Koskenniemi, Martti. ‘Hersch Lauterpacht and the Development of International Criminal Law.’ Journal of International Criminal Justice 2(3) (2004), 810–825; Moses, A. Dirk. ‘Raphael Lemkin, Culture, and the Concept of Genocide’, in Oxford Handbook of Genocide Studies, eds. Donald Bloxham and A. Dirk Moses (Oxford: Oxford University Press, 2010); Irvin-Erickson, Douglas. Raphaël Lemkin and the Concept of Genocide (Philadelphia: University of Pennsylvania Press, 2017); Siegelberg, Mira. ‘Unofficial Men, Efficient Civil Servants; Raphael Lemkin in the History of International Law’. Journal of Genocide Research 15(3) (2013), 297–316. See also the recent special issue of Genocide Studies and Prevention ‘Revisiting the Life and Work of Raphaël Lemkin’ 13(1) (2019), available at: https://doi.org/10.5038/1911-9933.13.1 (last accessed on 01 August 2022); Loeffler, James and Moria Paz, eds. The Law of Strangers: Jewish Lawyers and International Law in the Twentieth Century (Cambridge: Cambridge University Press, 2019).

11

Hirsch, Francine. Soviet Judgment at Nuremberg: A New History of the International Military Tribunal after World War II (Oxford: Oxford University Press, 2020). See also her earlier assessment in Hirsch, Francine. ‘The Soviets at Nuremberg: International Law, Propaganda, and the Making of the Postwar Order’. American Historical Review 2 (2008), 701–730.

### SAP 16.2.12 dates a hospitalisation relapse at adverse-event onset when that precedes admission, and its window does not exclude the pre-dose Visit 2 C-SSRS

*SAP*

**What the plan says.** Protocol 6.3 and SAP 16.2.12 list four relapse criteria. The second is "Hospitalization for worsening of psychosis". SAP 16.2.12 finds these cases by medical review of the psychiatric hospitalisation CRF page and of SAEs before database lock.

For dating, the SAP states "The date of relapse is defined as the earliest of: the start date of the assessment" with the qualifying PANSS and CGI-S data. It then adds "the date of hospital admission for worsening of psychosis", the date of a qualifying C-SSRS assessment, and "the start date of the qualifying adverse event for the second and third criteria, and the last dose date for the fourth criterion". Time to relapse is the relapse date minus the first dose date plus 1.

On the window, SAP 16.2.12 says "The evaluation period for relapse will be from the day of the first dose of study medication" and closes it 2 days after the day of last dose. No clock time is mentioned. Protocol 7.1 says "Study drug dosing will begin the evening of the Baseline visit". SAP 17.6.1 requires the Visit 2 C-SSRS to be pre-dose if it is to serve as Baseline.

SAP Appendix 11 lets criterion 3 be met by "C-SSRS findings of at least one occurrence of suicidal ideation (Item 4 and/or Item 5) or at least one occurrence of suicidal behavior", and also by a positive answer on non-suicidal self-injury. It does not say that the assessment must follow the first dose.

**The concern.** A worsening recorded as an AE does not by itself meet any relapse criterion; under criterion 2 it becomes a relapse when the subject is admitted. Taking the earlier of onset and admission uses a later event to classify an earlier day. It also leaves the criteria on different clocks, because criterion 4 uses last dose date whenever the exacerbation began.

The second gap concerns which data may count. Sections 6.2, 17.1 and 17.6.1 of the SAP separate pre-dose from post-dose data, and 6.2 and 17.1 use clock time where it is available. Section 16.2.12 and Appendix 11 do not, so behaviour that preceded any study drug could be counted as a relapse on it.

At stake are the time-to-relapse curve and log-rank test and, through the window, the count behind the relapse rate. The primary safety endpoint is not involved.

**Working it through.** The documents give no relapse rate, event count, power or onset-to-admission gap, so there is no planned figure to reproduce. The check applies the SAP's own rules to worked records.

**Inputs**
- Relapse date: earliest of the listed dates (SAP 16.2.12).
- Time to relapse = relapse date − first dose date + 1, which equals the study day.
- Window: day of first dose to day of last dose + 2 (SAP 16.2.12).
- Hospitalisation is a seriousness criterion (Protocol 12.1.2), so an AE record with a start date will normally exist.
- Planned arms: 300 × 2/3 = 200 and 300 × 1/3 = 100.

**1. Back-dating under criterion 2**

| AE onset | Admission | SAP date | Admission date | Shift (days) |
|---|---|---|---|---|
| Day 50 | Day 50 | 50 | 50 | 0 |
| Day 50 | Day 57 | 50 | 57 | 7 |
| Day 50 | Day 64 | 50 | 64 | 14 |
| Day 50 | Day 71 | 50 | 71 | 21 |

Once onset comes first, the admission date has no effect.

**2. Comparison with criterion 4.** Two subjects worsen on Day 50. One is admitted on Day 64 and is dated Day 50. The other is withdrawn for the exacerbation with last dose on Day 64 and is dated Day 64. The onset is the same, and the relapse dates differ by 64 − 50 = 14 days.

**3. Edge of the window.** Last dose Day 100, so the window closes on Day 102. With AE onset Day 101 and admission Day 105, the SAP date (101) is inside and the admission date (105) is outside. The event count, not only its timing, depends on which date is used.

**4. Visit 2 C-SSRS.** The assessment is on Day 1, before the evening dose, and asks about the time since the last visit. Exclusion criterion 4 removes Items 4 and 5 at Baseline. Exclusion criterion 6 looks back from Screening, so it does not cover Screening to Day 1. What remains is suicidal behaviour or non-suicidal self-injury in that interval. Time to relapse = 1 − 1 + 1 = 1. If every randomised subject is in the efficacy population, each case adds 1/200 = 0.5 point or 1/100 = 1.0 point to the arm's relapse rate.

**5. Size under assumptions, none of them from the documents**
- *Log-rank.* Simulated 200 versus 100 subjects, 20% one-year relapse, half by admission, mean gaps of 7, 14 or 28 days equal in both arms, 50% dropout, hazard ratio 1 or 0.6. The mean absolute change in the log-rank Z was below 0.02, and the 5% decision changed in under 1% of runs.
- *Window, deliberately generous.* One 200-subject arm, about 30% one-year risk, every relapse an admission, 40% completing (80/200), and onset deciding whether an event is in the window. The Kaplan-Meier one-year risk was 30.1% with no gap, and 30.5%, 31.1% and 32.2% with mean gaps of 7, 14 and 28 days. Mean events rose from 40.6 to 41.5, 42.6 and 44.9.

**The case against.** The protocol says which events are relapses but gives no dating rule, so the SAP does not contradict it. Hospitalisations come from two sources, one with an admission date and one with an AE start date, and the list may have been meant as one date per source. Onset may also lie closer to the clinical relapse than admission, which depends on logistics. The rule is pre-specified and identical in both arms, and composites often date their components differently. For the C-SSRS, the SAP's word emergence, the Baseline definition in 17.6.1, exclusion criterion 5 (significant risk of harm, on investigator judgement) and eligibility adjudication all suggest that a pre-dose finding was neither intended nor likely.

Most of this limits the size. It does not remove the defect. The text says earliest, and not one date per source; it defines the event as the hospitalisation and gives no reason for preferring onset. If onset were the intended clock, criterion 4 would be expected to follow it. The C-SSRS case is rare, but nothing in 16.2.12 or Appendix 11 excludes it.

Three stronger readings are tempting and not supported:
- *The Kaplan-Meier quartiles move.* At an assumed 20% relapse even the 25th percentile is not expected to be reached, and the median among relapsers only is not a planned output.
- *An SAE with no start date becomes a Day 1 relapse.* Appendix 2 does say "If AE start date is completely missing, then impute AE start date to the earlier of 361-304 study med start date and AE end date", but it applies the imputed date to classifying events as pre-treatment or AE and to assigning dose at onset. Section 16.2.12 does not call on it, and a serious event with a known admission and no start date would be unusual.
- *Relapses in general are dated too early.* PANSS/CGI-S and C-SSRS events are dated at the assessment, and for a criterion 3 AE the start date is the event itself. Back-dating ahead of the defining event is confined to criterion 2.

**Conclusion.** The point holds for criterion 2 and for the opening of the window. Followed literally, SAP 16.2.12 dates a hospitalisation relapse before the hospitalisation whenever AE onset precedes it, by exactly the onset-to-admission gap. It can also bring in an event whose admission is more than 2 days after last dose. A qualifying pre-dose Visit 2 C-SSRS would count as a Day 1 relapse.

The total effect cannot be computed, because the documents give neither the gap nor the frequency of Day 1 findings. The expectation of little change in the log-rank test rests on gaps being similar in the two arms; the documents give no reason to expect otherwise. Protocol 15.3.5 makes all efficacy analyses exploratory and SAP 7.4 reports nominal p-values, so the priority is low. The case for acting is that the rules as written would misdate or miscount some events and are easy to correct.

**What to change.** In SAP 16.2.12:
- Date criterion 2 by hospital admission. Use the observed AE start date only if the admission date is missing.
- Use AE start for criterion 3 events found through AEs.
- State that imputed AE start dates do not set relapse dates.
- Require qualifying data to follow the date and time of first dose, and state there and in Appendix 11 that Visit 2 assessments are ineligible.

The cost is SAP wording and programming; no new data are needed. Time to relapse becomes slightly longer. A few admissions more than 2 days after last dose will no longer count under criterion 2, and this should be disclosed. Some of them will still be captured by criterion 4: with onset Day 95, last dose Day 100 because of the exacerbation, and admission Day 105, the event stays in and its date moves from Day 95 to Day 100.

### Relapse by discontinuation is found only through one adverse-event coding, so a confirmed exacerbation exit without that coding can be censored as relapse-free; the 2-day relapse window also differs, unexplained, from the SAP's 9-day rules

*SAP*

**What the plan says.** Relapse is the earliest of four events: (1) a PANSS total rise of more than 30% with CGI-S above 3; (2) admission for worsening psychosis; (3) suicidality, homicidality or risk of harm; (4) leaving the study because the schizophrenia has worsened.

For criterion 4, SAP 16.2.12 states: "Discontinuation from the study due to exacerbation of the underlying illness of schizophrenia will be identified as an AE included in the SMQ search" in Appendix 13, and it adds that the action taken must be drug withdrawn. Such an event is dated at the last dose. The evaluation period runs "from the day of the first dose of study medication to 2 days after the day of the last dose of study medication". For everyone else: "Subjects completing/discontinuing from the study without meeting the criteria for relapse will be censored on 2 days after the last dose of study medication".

12

Polunina, Valentyna. ‘The Human Face of Soviet Justice? Aron Trainin and the Origins of the Soviet Doctrine of International Criminal Law’, in Stalin’s Soviet Justice: ‘Show’ Trials, War Crimes Trials, and Nuremberg, ed. David Crowe (London: Bloomsbury, 2019), 127–144.

13

Penn, Michelle Jean. ‘The Extermination of Peaceful Soviet Citizens: Aron Trainin and International Law’ (University of Colorado at Boulder, PhD Manuscript, 2017). Another approach is presented by Kirsten Sellars’ ‘Treasonable Conspiracies at Paris, Moscow and Delhi’, in Trials for International Crimes in Asia, ed. K. Sellars (Cambridge: Cambridge University Press, 2018), 25–54.

14

Bihler, Anja. ‘The Legacy of Extraterritoriality and the Trials of Japanese War Criminals in the Republic of China’, in War Crimes Trials in the Wake of Decolonization and Cold War in Asia, 1945–1956: Justice in Time of Turmoil, ed. Kirsten von Lingen (Basingstoke: Palgrave, 2016), 93–116.

15

Loeffler/Paz, The Law of Strangers 2019 (n. 10). Weinke, Annette and Leora Bilsky. Jewish-European Émigré Lawyers. Twentieth-Century International Humanitarian Law as Idea and Profession (Göttingen: Wallstein 2021).

16

Cf. Gumz, Jonathan. ‘International Law and the Transformation of War, 1899–1949: The Case of Military Occupation’. The Journal of Modern History 90(3), 621–660.

17

Herren, Madeleine. Hintertüren zur Macht. Internationalismus und modernisierungsorientierte Außenpolitik in Belgien, der Schweiz und den USA 1865–1914 (Munich: De Gruyter, 2000).

18

Lingen, Kerstin von. ‘Crimes against Humanity’. Eine Ideengeschichte der Zivilisierung von Kriegsgewalt 1864–1945 (Paderborn: Schoeningh, 2018), 23.

19

Lingen, Kerstin von. ‘Transnational Epistemic Communities: From the League of Nations to the United Nations War Crimes Commission’, in Histories of Transnational Criminal Law, eds. Neil Boister, Sabine Gleß and Florian Jeßberger (Oxford: Oxford University Press, 2021), 57–69, DOI:10.1093/oso/9780192845702.003.0005.